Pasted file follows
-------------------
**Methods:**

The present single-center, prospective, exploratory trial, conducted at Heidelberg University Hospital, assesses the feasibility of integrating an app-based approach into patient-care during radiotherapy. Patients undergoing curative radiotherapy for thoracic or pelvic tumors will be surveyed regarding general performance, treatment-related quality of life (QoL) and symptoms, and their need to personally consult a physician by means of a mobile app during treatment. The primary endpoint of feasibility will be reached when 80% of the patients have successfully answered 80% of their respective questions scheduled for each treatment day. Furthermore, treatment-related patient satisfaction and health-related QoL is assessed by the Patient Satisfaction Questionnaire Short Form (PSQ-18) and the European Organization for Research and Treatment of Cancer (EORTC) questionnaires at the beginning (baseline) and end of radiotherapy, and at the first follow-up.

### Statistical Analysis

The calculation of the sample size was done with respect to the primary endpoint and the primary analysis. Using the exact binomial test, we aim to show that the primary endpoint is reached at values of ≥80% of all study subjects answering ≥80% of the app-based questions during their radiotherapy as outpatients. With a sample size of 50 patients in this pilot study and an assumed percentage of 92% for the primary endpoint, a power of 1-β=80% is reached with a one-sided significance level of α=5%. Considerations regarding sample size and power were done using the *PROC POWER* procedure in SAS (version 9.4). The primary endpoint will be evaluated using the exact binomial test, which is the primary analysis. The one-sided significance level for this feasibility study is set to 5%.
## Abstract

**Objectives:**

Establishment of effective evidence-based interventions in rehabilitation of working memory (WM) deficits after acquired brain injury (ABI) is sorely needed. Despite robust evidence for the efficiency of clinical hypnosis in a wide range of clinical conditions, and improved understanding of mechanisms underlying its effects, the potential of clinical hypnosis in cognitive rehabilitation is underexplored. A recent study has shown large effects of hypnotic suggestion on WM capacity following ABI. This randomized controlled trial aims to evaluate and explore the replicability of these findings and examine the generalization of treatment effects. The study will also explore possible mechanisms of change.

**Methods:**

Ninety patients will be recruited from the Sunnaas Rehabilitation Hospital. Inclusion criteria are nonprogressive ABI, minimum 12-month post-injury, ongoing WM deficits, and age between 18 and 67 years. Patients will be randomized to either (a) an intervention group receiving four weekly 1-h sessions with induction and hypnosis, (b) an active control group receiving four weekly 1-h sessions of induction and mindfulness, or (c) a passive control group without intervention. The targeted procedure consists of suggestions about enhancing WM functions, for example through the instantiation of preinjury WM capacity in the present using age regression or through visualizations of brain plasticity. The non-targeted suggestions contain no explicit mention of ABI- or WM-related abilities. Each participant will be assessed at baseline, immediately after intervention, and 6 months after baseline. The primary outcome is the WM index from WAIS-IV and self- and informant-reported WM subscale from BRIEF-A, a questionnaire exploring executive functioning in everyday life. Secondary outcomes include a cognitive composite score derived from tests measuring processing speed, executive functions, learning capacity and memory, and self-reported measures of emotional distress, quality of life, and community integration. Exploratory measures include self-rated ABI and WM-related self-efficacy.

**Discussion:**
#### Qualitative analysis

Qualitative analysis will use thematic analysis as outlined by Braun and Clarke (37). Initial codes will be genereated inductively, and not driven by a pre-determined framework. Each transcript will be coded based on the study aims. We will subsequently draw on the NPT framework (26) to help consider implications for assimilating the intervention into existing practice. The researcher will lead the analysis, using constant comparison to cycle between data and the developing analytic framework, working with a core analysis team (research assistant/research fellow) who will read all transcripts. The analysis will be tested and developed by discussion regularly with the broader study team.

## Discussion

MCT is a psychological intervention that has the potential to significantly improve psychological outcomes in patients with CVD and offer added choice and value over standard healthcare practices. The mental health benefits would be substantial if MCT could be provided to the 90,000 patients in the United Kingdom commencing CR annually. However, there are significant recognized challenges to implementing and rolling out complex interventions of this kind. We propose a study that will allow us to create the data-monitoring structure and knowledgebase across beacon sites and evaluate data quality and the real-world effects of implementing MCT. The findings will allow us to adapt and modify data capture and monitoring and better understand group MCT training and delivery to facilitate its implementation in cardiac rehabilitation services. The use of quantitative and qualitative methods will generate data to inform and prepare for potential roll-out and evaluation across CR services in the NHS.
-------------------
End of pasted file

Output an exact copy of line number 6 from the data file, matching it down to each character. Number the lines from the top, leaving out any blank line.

**Objectives:**